When it comes to the monitoring of data subjects’ behaviour, the monitoring must relate to data subjects in the EU and the behaviour must take place within the EU. EDPB considers that the word “monitoring” implies that the controller has an intention to target, i.e. intention to reuse the data later on for a specific purpose. In the absence of such intention, no monitoring exists even if data is collected over certain period of time. If the controller or processor after the collection of data employs behavioural analysis or profiling technique, it is likely that the collection or analysis of personal data of individuals falls within the scope of GDPR. The monitoring activities within the scope of Article 3(2) would especially include the following:

  • behavioural advertisement;
  • geo-localisation activities, in particular for marketing purposes;
  • online tracking through the use of cookies or other tracking techniques such as fingerprinting;
  • personalised diet and health analytics services online;
  • closed circuit television (CCTV);
  • market surveys and other behavioural studies based on individual profiles; and
  • monitoring or regular reporting on an individual’s health status.

Designation of representative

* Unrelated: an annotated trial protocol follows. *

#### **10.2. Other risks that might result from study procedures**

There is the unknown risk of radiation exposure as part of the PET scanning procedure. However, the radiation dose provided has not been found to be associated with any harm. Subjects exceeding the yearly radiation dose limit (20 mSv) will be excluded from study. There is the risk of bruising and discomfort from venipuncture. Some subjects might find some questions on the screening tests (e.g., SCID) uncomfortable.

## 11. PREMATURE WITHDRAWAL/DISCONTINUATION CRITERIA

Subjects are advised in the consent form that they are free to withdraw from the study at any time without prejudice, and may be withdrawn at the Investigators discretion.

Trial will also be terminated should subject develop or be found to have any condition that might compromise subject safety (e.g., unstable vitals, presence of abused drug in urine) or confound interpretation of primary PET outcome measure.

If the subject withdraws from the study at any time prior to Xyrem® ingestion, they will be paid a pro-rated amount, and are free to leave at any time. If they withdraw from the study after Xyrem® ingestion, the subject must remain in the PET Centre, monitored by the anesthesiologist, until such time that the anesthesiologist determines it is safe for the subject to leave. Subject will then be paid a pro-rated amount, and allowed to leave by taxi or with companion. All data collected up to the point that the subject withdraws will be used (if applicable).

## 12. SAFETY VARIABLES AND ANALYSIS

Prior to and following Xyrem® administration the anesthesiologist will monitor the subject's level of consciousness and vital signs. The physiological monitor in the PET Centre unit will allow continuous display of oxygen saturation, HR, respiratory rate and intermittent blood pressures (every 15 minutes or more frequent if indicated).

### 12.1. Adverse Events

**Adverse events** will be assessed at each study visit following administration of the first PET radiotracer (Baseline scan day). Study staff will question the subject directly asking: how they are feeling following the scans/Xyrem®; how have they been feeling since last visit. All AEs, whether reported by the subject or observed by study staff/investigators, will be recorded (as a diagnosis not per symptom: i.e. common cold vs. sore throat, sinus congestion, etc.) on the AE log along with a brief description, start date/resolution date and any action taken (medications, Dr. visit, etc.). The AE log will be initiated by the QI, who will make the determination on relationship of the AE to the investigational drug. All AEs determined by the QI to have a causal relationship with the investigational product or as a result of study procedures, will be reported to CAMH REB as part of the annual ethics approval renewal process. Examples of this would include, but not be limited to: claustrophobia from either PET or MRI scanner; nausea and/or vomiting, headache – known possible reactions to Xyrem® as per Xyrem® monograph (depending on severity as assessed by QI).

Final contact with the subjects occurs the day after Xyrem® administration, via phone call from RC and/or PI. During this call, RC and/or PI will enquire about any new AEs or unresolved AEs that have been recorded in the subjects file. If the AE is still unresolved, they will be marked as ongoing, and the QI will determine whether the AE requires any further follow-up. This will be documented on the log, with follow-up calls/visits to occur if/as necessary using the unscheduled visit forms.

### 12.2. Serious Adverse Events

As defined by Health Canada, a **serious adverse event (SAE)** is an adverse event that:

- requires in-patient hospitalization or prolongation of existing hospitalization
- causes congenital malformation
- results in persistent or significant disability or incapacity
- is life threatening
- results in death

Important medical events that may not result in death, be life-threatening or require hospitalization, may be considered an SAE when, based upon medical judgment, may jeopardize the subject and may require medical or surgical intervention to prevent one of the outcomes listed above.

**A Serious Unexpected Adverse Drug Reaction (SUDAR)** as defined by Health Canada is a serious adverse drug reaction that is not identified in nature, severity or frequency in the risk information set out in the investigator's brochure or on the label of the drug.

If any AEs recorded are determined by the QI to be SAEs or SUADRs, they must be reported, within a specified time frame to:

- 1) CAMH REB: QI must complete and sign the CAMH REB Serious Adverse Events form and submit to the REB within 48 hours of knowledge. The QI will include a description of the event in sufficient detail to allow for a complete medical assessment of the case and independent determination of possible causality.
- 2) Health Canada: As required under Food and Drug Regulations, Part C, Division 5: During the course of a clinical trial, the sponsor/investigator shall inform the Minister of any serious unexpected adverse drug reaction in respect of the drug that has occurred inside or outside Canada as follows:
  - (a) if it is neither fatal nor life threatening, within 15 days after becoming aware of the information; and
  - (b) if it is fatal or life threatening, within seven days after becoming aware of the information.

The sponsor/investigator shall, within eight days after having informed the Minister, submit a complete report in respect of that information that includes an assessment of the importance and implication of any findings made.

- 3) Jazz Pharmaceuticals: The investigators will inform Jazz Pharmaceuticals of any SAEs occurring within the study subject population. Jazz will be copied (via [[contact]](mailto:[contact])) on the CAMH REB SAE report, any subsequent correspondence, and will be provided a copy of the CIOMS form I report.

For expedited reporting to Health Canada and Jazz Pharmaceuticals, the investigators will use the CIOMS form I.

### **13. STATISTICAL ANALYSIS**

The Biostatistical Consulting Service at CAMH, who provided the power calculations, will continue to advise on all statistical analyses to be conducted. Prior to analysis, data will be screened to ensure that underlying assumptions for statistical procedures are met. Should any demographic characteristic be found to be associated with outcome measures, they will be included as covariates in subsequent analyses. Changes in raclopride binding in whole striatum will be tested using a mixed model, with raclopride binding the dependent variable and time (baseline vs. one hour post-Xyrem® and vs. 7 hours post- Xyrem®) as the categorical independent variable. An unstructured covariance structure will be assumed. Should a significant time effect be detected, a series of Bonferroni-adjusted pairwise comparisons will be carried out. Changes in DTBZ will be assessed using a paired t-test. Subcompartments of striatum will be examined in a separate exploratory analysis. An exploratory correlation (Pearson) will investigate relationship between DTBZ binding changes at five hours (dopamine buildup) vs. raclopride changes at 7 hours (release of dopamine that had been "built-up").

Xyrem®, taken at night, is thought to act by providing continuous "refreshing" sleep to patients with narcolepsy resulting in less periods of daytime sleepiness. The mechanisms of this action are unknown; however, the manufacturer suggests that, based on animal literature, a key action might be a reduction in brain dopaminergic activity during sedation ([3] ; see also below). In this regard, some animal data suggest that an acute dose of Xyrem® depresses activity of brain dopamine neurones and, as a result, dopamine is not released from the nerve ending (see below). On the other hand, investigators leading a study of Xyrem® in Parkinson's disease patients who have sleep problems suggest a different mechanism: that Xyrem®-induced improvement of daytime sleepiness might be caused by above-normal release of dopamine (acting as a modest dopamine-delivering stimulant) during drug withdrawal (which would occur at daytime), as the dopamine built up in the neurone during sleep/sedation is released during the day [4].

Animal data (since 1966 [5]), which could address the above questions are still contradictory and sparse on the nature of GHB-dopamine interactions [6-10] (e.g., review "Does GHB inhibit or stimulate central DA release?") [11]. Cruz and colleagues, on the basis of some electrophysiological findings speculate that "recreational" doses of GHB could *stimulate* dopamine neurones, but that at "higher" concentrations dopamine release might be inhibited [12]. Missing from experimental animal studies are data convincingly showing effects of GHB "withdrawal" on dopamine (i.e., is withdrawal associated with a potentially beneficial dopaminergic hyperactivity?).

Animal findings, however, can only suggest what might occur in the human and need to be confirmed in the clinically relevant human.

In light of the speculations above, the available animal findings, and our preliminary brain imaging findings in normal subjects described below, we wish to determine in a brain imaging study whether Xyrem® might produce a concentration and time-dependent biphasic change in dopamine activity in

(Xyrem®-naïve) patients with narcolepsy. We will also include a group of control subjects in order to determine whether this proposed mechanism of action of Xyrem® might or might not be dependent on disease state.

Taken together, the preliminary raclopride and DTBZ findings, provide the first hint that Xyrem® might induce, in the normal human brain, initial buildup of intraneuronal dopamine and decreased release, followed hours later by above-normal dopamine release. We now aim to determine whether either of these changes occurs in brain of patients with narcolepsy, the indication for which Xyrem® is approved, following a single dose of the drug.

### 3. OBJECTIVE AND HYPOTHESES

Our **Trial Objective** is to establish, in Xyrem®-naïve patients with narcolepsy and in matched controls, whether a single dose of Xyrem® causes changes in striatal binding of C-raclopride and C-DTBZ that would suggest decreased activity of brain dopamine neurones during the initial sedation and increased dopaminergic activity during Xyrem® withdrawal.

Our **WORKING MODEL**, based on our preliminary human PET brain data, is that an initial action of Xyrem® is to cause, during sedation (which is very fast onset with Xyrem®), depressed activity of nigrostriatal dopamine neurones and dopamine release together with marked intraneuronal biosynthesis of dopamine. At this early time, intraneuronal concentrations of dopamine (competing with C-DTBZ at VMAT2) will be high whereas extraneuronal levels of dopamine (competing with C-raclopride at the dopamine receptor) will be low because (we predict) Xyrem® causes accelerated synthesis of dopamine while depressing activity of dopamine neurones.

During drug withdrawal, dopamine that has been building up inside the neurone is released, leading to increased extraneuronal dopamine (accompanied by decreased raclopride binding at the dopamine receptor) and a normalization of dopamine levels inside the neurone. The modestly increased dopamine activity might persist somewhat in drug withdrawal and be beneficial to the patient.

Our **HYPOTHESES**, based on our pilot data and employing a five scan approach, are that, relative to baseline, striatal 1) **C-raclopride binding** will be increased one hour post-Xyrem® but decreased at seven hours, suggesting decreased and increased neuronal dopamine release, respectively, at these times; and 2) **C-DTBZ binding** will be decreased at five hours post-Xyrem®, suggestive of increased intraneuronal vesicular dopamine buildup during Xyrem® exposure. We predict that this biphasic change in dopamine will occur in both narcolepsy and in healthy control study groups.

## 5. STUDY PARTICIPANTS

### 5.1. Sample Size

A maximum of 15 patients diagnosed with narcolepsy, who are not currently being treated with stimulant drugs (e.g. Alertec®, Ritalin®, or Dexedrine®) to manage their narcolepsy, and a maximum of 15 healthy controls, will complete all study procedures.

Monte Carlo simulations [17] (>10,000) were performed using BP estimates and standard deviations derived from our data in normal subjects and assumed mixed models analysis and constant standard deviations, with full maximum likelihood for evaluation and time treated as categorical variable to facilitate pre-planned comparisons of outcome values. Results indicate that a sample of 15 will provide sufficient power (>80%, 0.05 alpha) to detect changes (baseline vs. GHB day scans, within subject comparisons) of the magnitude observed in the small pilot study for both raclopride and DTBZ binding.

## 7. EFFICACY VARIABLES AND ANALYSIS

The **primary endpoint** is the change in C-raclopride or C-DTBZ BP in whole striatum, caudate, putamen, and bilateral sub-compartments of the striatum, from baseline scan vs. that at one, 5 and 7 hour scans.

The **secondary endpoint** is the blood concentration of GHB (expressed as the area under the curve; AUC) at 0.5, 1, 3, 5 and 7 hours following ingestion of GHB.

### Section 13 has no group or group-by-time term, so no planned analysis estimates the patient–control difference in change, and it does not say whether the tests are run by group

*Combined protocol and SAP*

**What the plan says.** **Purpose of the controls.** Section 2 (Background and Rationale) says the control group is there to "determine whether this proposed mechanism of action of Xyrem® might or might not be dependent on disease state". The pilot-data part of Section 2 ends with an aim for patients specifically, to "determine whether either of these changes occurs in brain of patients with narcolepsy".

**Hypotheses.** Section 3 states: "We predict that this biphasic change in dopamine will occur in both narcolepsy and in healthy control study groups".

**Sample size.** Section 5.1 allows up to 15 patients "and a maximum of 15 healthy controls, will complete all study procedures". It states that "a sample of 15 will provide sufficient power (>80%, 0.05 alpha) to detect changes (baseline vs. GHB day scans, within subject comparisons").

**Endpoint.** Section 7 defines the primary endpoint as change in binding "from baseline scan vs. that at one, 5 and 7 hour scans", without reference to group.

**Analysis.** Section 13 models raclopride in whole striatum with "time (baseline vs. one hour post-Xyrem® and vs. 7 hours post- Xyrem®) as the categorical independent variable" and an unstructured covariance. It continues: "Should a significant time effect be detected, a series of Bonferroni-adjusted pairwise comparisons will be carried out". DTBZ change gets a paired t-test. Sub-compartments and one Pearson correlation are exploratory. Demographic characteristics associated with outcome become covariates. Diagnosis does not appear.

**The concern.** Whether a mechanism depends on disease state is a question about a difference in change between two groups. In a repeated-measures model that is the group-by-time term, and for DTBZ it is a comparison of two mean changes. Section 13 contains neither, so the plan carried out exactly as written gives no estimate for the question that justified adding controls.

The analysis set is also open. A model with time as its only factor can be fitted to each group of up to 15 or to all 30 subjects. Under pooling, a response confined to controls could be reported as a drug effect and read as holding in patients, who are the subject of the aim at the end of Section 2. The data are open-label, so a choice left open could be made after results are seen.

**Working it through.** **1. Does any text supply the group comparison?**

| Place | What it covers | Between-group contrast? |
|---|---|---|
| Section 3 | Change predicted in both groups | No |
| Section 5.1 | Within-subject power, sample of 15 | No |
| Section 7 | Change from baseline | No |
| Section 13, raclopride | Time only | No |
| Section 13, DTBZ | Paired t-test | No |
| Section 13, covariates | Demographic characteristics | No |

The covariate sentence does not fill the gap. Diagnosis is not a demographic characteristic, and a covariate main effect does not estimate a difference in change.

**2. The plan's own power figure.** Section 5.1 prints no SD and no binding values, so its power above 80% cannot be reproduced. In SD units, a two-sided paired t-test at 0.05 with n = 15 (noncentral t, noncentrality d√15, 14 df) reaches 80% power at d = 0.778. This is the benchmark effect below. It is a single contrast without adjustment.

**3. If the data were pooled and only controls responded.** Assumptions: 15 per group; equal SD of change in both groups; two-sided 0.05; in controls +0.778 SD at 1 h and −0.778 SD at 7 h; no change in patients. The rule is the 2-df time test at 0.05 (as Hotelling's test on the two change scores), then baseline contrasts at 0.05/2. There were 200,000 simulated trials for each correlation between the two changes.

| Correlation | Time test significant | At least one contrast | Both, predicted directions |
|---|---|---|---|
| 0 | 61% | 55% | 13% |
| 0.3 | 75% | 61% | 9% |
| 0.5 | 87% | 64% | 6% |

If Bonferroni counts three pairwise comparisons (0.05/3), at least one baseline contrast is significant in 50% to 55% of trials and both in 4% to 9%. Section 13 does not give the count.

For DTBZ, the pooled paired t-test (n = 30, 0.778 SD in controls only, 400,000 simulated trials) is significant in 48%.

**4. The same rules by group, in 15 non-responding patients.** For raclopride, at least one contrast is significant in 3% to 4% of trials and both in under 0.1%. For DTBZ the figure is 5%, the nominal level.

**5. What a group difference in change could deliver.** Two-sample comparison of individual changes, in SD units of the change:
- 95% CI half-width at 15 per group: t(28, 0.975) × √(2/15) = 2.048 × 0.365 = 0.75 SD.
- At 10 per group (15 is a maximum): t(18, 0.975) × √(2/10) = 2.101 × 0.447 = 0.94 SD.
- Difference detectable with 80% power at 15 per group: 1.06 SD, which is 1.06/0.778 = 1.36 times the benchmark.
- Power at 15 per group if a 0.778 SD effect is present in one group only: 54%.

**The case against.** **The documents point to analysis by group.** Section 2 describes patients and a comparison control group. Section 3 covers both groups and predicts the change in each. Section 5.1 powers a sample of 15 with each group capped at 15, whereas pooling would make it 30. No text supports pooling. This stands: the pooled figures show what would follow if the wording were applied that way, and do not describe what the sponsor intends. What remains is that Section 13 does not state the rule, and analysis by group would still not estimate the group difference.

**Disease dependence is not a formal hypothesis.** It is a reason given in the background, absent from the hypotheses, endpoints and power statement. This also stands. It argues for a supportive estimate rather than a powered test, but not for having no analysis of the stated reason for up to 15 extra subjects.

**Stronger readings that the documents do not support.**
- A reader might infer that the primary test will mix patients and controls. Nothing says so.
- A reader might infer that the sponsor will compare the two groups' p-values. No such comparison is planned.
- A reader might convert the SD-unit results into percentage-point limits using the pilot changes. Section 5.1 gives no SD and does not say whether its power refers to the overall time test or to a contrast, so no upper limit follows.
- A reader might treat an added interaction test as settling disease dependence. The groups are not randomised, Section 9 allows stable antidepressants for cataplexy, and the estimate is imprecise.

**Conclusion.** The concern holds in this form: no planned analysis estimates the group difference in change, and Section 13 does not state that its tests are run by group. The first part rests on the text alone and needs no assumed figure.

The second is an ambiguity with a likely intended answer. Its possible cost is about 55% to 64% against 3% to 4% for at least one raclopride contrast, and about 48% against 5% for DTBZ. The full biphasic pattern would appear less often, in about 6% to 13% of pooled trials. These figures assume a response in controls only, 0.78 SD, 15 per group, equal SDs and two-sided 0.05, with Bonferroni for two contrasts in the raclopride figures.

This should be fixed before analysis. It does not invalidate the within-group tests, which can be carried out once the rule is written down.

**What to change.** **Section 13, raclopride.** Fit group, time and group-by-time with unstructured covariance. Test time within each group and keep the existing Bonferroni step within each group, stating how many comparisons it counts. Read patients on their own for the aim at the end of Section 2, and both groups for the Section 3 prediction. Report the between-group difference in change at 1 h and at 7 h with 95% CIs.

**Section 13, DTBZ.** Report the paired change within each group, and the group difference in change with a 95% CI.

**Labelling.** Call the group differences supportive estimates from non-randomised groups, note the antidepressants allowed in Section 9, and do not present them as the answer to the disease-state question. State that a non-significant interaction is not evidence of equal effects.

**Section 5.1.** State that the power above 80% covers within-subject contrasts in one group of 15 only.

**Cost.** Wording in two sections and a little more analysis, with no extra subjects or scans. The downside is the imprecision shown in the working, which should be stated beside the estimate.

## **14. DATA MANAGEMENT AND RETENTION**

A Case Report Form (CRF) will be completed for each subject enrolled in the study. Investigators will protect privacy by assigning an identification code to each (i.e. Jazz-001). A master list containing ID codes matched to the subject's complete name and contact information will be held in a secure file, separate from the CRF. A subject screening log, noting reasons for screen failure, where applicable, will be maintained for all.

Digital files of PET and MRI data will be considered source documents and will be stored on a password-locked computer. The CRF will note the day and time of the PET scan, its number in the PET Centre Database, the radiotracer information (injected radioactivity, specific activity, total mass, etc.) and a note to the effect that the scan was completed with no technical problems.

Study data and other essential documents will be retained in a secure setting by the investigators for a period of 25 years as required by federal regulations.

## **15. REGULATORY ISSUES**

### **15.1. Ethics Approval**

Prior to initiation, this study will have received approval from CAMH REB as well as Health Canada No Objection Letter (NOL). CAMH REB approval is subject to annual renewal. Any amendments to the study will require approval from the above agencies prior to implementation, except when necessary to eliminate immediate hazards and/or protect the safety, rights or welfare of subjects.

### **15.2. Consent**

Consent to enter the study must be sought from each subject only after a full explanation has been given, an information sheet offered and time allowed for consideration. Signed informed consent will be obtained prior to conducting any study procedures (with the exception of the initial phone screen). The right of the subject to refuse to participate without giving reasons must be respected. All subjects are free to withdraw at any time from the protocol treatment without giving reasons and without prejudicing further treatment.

According to Article 27, a non-EU entity falling within the scope of GDPR must designate a representative in EU. A representative can be a natural or legal person, established in the EU and able to represent the company with regard to its GDPR obligations. If the company designates an organisation as a representative, an individual within the organisation should be assigned as a lead contact. In accordance with Article 13(1) and 14(1) of the Regulation, data controllers should provide information on identity of their representative to data subjects.

The controller is not obliged to designate a representative if all of these conditions are met: processing is occasional, does not include, on a large scale, processing of special categories of data as referred to in Article 9(1) or processing of personal data relating to criminal convictions and offences referred to in Article 10, and it is unlikely to result in a risk to the rights and freedoms of natural persons, taking into account the nature, context, scope and purposes of the processing.

If data subjects are located in more than one country, the controller should establish a representative in the country where the majority of data subjects are located. Representative’s tasks are to facilitate communication between data subjects and the controller (Articles 13 and 14), keep record of processing activities (Article 30), and cooperate with supervisory authorities (Recital 80). An important clarification by the EDPB is that the enforcement actions against representatives, including the imposition of administrative fines and penalties, can be initiated in the same manner as against data controllers or processors. As EDPB put it in the conclusion of the Guidelines, “this includes the possibility to impose administrative fines and penalties, and to hold representatives liable”.